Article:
Happy Tax Freedom Day

Tax Freedom Day is the first day in the calendar year when the nation has paid enough to fund its annual debt burden. Everything you’ve earned up to this point goes directly to the government. A free sandwich is as good a way as any to celebrate finally arriving at the point in the year when you can spend what you earn on things you actually care about.

Mother Jones created a great visual of the national tax burden, represented in beers and burritos:


And here’s the explanation, also from Mother Jones:

The 2010 tax bill for a typical American family earning $50,000 comes out to about 1,752 Chipotle burritos. From that, the feds spent about 2,811 bottles of Bud Light on defense, 244 packs of cigarettes on Medicare, and 13 Red Bulls on energy spending. Unfortunately, it does not show how many decaf soy lattes went to NPR.

Tax Freedom Day is particularly touchy this year as the powers that be struggle to establish “adult talk” over heavy partisan budget negotiations in the midst of continuing resolution after continuing resolution.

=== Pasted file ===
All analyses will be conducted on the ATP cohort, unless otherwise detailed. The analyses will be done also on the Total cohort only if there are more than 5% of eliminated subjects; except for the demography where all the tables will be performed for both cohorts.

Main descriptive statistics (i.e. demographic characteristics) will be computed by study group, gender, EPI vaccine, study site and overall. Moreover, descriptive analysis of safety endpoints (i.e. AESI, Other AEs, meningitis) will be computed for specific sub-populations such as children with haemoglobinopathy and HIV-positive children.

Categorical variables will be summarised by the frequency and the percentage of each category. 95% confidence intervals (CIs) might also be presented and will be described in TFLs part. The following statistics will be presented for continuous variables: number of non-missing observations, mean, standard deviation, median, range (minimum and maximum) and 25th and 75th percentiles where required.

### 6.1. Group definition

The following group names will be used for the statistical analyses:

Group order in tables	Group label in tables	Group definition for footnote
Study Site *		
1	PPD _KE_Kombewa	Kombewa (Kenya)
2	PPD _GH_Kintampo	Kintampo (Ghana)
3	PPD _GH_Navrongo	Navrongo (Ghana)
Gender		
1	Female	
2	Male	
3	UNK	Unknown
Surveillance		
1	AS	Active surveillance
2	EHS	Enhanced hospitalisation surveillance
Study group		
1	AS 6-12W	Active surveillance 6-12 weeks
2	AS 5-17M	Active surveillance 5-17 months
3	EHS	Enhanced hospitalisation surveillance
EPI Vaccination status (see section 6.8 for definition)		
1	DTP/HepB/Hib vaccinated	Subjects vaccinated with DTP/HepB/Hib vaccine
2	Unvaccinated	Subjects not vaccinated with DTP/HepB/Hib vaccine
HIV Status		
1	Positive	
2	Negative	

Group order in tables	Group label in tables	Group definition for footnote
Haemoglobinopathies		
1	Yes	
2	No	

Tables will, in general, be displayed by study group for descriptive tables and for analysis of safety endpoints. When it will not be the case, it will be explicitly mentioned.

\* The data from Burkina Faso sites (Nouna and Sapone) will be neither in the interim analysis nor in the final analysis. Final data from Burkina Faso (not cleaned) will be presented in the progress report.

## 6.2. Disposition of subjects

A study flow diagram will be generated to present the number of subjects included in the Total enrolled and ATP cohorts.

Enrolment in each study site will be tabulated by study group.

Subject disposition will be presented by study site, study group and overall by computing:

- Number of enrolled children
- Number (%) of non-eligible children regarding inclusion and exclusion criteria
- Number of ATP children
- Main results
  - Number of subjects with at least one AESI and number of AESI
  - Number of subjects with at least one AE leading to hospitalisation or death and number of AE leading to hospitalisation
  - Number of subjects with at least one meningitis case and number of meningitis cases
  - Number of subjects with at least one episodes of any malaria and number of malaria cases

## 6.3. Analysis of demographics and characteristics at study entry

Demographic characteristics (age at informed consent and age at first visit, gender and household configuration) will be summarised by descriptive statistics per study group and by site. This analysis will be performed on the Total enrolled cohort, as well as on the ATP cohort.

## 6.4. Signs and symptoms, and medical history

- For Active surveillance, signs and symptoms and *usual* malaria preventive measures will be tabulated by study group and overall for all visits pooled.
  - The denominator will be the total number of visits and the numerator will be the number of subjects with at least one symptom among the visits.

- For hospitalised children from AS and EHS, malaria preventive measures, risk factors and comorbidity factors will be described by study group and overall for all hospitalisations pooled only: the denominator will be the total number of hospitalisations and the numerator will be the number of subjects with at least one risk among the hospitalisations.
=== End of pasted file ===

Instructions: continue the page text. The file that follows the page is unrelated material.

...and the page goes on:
Here’s my illustration of the tax burden at The Washington Examiner:

The average effective tax rate for American households is 26.9 percent. To put that in real-world perspective, let’s see what that actually costs a farily average worker earning a $50,000 salary. Having worked these first 15 weeks of the year, every penny of the $13,450 that worker has earned goes directly to the government.

But that’s not all. Those tax dollars contribute to keeping the price of that sandwich higher than it should be. How does that work? When you pay Subway for a sandwich, embedded in the price are costs from agricultural subsidies that have been passed on to consumers. Consider wheat subsidies, which are price floors. Under the 2002 Farm Bill, for every bushel of wheat sold the government gave farmers an extra 52 cents and guaranteed a price of $3.86 per bushel during 2002–2003 and $3.92 during 2004–2007.

That means that if the price of wheat is $3.80 per bushel, the government gives farmers an extra 58 cents — the subsidy plus the difference between market price and the guaranteed price floor. For sandwich-craving Americans, that means that they are paying twice for that soft bun — once at the Subway cashier and once through the complicated web of subsidy dollars.

Happy Tax Freedom Day everyone — now get back to work so you can put some money in your own pocket, instead of Uncle Sam’s.